We face many interesting sales tax issues in California, and in Silicon Valley specifically related to technology companies. We often deal with things that are either difficult to tax, or at the very least difficult to categorize. An example is the cloud computing platform, also known as Software-as-a-Service, or SaaS.
An Overview of SaaS Companies
SaaS, or cloud computing, is defined by Wikipedia as “A software licensing and delivery model in which software is licensed on a subscription basis and is centrally hosted. It is sometimes referred to as "on-demand software”.” SaaS is typically accessed by users via a web browser. Most likely, you’ve used SaaS without ever realizing it. Cloud-based services are those you stream directly from the Internet, and they can come in different forms, but with similar characteristics. The National Institute of Standards and Technology (“NIST”), a division of the Department of Commerce, defines cloud computing and lists five essential characteristics of a SaaS platform, including:
- On-demand self-service
- broad network access
- resource pooling
- rapid elasticity, and
- measured service
State Sales Tax Issues for SaaS Companies in California
While California is often singled out as a difficult state in which to do business (and there is plenty of evidence to support that argument), the State’s treatment of SaaS is relatively straightforward, although the state does lack statutory support for its position at this time. But, let’s start where we often do in state tax (and multi-state tax) issues, with nexus.
- Nexus: When a company is engaged in multi-state activities, it is key to first determine where the company has created taxable presence, or nexus. A variety of things typically create nexus for SaaS companies. We find that SaaS companies are often growing quickly and sending a traveling salesforce (either their own employees or third party contractors) to customer locations, which can create nexus. In addition, SaaS companies tend to either rent server space at locations across the country, or have their own servers housed at various locations. To the extent that a business is headquartered in California, it definitely has nexus within the state. If the company is domiciled outside of California, but engages in sales activities, has an office, or has a server or other inventory within the state, nexus has likely been created.
- Taxability Part of the challenge for SaaS companies is in the very definition of the product or service itself. Its very monikers, “Software as a Service,” or “cloud computing” may cause confusion for state agencies. Do SaaS companies sell products (software) or services? If the product can be accessed in the cloud, is it a tangible good (like canned software) that is often subject to sales tax? Or is SaaS a taxable service? Historically, state tax laws have dealt with either tangible personal property (generally taxable, unless there is an exemption), or services (taxable if specifically enumerated). But SaaS doesn’t clearly fall into either of those categories. Is it an intangible? In many states, software downloaded electronically is considered exempt. That’s true in California. California has not specifically addressed cloud computing by statute or regulation. However, California does not impose tax on the electronic delivery of prewritten computer software. [ See California Tax Publication 109 ] In some states, SaaS is taxable as part of information and data processing services. But those are also not taxable in California. [Cal. Code Regs. tit. 18, §1502(c).] As such, SaaS is deemed to be not taxable in California.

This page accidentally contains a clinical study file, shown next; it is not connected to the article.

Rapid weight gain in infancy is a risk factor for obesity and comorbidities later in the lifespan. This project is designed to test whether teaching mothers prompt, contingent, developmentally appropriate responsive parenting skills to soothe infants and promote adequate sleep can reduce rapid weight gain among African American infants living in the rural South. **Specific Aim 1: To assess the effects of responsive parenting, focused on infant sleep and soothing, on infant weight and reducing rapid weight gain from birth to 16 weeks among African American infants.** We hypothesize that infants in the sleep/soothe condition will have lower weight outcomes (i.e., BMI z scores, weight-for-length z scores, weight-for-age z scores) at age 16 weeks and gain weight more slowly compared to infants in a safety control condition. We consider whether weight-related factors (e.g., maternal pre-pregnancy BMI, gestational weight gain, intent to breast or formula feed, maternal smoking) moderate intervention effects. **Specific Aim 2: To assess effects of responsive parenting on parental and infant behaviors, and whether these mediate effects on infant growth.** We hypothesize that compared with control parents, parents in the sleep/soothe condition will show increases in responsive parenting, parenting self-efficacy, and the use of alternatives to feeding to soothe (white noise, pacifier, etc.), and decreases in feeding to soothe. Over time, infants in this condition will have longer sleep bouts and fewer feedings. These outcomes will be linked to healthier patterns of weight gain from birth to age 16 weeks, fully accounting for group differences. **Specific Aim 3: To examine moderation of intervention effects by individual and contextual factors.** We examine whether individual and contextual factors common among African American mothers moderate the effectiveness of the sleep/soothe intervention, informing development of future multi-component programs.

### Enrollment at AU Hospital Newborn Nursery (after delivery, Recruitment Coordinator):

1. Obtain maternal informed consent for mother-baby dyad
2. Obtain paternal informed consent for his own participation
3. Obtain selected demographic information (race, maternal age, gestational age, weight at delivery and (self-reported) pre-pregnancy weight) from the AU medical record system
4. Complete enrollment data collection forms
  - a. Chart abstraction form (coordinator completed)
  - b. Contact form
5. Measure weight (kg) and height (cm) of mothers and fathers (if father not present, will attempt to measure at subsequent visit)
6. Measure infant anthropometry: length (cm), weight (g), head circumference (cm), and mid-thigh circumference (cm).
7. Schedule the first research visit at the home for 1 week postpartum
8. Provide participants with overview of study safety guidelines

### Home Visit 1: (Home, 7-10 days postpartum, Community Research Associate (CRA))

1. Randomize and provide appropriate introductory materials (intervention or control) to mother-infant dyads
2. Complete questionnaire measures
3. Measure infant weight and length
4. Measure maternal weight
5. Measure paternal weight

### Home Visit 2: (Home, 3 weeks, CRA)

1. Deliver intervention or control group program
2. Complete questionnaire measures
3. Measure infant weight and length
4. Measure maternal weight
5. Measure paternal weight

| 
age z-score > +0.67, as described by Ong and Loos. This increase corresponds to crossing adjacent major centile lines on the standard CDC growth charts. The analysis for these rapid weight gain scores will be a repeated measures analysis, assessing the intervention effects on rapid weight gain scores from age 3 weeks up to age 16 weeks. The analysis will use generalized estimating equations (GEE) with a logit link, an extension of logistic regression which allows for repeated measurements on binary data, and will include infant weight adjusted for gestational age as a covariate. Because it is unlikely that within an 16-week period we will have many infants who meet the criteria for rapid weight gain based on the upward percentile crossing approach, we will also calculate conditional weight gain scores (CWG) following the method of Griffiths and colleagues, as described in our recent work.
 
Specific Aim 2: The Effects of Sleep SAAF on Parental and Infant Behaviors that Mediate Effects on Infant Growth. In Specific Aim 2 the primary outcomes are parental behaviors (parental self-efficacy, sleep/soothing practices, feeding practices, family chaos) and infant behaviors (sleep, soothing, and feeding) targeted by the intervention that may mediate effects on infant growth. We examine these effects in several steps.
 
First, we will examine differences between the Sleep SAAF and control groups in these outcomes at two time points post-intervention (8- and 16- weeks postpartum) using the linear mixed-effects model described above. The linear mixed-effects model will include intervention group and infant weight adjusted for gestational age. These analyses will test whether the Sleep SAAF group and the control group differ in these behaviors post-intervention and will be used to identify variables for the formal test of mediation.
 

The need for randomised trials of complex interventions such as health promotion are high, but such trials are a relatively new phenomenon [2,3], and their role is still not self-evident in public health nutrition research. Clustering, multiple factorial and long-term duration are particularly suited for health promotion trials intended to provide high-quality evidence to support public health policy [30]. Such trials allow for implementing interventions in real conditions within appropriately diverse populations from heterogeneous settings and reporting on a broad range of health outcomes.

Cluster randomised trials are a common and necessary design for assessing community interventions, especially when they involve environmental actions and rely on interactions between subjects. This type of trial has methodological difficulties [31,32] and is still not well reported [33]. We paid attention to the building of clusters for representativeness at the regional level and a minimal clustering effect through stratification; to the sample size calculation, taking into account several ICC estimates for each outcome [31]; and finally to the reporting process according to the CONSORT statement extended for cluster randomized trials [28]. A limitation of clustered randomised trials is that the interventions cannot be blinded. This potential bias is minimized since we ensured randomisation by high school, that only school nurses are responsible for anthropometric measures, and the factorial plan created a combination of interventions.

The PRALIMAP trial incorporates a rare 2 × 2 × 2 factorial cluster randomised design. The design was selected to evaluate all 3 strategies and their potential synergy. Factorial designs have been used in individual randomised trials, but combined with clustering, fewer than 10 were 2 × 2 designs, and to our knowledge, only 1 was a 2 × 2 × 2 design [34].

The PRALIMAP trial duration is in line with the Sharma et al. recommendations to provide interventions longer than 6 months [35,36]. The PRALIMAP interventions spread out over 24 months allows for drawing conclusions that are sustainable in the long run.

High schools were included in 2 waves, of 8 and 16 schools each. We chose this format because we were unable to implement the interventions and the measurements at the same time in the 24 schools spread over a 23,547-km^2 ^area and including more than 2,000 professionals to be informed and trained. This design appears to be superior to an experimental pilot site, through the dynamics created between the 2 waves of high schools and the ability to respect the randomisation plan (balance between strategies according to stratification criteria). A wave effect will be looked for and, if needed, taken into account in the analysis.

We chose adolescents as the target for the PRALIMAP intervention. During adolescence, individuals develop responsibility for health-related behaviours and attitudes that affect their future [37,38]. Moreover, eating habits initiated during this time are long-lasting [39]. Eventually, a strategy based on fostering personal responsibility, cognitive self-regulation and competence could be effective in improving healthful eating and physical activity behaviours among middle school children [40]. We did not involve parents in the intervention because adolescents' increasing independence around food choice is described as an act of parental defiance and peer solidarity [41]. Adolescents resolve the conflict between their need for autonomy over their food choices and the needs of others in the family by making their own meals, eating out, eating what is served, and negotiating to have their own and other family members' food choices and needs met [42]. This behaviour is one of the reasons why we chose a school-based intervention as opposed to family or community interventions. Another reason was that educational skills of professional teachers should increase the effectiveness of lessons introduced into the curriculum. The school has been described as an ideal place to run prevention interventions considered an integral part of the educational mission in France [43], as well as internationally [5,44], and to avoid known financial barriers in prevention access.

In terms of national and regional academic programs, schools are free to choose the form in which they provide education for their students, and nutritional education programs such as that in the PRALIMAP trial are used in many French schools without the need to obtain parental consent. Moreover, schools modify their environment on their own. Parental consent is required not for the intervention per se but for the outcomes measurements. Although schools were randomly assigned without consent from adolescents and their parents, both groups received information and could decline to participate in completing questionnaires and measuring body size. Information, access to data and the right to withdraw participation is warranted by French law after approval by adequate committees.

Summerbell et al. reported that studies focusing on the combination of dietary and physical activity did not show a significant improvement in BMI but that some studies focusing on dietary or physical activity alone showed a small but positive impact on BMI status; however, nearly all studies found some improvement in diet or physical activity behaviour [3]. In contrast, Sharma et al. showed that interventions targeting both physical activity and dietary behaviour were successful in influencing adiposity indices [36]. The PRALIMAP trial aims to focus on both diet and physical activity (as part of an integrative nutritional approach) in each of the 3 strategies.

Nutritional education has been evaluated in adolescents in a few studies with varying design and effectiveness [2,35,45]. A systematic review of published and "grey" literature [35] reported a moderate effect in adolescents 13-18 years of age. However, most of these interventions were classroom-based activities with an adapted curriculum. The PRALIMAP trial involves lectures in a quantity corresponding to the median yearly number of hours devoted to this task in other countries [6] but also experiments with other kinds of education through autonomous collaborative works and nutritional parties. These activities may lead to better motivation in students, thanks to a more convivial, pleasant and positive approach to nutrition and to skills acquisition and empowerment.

Yet, it’s important to note that in many other states SaaS is considered to be taxable – either because it is deemed to be software and is taxable no matter how it’s delivered or because it is defined as taxable by statute. Some states tax SaaS as an enumerated service. We often assist multi-state clients headquartered in California, where SaaS is deemed non-taxable, only to find that they have also incorrectly assumed that it is not taxable in other states. (Some others that tax SaaS currently include AZ, NY, TX, and WA, to name a few.)
When do you need help?
We find that we can provide value for clients in assisting them to determine where they have nexus. Then, we perform a detailed review of the standard licensing agreements or service agreements they have with their customers (sometimes the way the product is described in the contracts leads us to evidence of taxability or not), and determine which states tax the SaaS platform. To add to the challenge, some states have not yet made a definite determination in their taxability of this revenue stream, leaving some uncertainty and room for interpretation. As such, we work with our clients to determine a practical approach in reaching a conclusion and keeping up with any changes. Finally, we assist in the determination of sourcing their revenues to the proper state and assisting with retroactive remediation (like Voluntary Disclosure Agreements) and a solid plan going forward as they expan
Other recent “California (CA)” posts by Monika Miles, CPA:
- Wayfair and California – Where Are We?
- Reminder: California Manufacturers' Sales Tax Exemption
- Technology Companies and the California Partial Sales Tax Exemption
- CA Board of Equalization: Changes to Sales-Use Tax Administration
- SaaS Taxation in California - An Overview